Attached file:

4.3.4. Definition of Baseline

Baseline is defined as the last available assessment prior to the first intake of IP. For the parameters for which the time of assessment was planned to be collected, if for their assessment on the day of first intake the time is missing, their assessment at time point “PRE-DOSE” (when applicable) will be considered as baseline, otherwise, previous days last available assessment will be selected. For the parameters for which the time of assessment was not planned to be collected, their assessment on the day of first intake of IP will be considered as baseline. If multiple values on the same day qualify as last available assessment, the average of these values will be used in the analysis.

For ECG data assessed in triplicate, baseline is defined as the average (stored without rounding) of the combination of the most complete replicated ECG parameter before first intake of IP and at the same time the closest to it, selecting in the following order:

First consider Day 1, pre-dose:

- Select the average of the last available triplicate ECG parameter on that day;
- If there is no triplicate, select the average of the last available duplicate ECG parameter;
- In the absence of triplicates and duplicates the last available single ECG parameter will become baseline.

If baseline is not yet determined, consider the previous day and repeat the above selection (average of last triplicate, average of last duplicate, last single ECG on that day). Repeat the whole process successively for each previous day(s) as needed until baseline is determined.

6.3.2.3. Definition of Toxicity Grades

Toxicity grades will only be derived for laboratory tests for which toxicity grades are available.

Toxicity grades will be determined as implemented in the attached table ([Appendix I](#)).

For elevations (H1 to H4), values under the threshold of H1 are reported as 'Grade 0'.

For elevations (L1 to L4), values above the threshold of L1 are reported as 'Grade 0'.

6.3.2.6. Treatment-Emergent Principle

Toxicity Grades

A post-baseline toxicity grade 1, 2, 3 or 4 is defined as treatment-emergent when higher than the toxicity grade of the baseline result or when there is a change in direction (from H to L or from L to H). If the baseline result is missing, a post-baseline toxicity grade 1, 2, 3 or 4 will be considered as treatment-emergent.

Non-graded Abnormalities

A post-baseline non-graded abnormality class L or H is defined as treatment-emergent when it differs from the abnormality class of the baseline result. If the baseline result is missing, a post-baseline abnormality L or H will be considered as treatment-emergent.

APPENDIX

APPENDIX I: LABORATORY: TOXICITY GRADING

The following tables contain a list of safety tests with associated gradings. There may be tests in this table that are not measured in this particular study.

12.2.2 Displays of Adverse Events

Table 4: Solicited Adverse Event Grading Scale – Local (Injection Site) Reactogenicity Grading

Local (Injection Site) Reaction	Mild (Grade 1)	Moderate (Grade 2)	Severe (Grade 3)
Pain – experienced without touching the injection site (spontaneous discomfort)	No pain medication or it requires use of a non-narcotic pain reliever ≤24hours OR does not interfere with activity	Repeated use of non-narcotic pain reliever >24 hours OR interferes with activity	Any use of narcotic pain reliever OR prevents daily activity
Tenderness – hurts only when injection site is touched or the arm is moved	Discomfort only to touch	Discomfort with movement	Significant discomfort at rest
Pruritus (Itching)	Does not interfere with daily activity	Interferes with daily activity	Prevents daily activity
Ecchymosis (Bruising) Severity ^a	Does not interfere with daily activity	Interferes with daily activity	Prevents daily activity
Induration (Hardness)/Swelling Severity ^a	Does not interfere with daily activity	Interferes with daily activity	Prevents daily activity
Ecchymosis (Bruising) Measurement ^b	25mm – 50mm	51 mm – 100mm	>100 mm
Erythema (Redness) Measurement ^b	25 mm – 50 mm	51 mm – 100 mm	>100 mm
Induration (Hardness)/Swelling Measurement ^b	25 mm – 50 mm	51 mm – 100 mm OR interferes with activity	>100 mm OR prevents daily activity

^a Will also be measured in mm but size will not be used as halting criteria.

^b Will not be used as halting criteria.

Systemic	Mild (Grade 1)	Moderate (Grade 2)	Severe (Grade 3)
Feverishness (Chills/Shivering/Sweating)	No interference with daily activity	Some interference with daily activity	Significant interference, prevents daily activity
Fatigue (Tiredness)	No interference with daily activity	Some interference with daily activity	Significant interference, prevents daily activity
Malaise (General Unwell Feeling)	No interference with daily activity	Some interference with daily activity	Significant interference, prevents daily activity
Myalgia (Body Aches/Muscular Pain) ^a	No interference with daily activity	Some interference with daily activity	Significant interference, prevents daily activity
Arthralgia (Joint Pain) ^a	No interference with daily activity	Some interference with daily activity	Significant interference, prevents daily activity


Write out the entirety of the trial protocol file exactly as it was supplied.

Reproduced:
4.3.4. Definition of Baseline

Baseline is defined as the last available assessment prior to the first intake of IP. For the parameters for which the time of assessment was planned to be collected, if for their assessment on the day of first intake the time is missing, their assessment at time point “PRE-DOSE” (when applicable) will be considered as baseline, otherwise, previous days last available assessment will be selected. For the parameters for which the time of assessment was not planned to be collected, their assessment on the day of first intake of IP will be considered as baseline. If multiple values on the same day qualify as last available assessment, the average of these values will be used in the analysis.

For ECG data assessed in triplicate, baseline is defined as the average (stored without rounding) of the combination of the most complete replicated ECG parameter before first intake of IP and at the same time the closest to it, selecting in the following order:

First consider Day 1, pre-dose:

- Select the average of the last available triplicate ECG parameter on that day;
- If there is no triplicate, select the average of the last available duplicate ECG parameter;
- In the absence of triplicates and duplicates the last available single ECG parameter will become baseline.

If baseline is not yet determined, consider the previous day and repeat the above selection (average of last triplicate, average of last duplicate, last single ECG on that day). Repeat the whole process successively for each previous day(s) as needed until baseline is determined.

6.3.2.3. Definition of Toxicity Grades

Toxicity grades will only be derived for laboratory tests for which toxicity grades are available.

Toxicity grades will be determined as implemented in the attached table ([Appendix I](#)).

For elevations (H1 to H4), values under the threshold of H1 are reported as 'Grade 0'.

For elevations (L1 to L4), values above the threshold of L1 are reported as 'Grade 0'.

6.3.2.6. Treatment-Emergent Principle

Toxicity Grades

A post-baseline toxicity grade 1, 2, 3 or 4 is defined as treatment-emergent when higher than the toxicity grade of the baseline result or when there is a change in direction (from H to L or from L to H). If the baseline result is missing, a post-baseline toxicity grade 1, 2, 3 or 4 will be considered as treatment-emergent.

Non-graded Abnormalities

A post-baseline non-graded abnormality class L or H is defined as treatment-emergent when it differs from the abnormality class of the baseline result. If the baseline result is missing, a post-baseline abnormality L or H will be considered as treatment-emergent.

APPENDIX

APPENDIX I: LABORATORY: TOXICITY GRADING

The following tables contain a list of safety tests with associated gradings. There may be tests in this table that are not measured in this particular study.

12.2.2 Displays of Adverse Events

Table 4: Solicited Adverse Event Grading Scale – Local (Injection Site) Reactogenicity Grading

Local (Injection Site) Reaction	Mild (Grade 1)	Moderate (Grade 2)	Severe (Grade 3)
Pain – experienced without touching the injection site (spontaneous discomfort)	No pain medication or it requires use of a non-narcotic pain reliever ≤24hours OR does not interfere with activity	Repeated use of non-narcotic pain reliever >24 hours OR interferes with activity	Any use of narcotic pain reliever OR prevents daily activity
Tenderness – hurts only when injection site is touched or the arm is moved	Discomfort only to touch	Discomfort with movement	Significant discomfort at rest
Pruritus (Itching)	Does not interfere with daily activity	Interferes with daily activity	Prevents daily activity
Ecchymosis (Bruising) Severity ^a	Does not interfere with daily activity	Interferes with daily activity	Prevents daily activity
Induration (Hardness)/Swelling Severity ^a	Does not interfere with daily activity	Interferes with daily activity	Prevents daily activity
Ecchymosis (Bruising) Measurement ^b	25mm – 50mm	51 mm – 100mm	>100 mm
Erythema (Redness) Measurement ^b	25 mm – 50 mm	51 mm – 100 mm	>100 mm
Induration (Hardness)/Swelling Measurement ^b	25 mm – 50 mm	51 mm – 100 mm OR interferes with activity	>100 mm OR prevents daily activity

^a Will also be measured in mm but size will not be used as halting criteria.

^b Will not be used as halting criteria.

Systemic	Mild (Grade 1)	Moderate (Grade 2)	Severe (Grade 3)
Feverishness (Chills/Shivering/Sweating)	No interference with daily activity	Some interference with daily activity	Significant interference, prevents daily activity
Fatigue (Tiredness)	No interference with daily activity	Some interference with daily activity	Significant interference, prevents daily activity
Malaise (General Unwell Feeling)	No interference with daily activity	Some interference with daily activity	Significant interference, prevents daily activity
Myalgia (Body Aches/Muscular Pain) ^a	No interference with daily activity	Some interference with daily activity	Significant interference, prevents daily activity
Arthralgia (Joint Pain) ^a	No interference with daily activity	Some interference with daily activity	Significant interference, prevents daily activity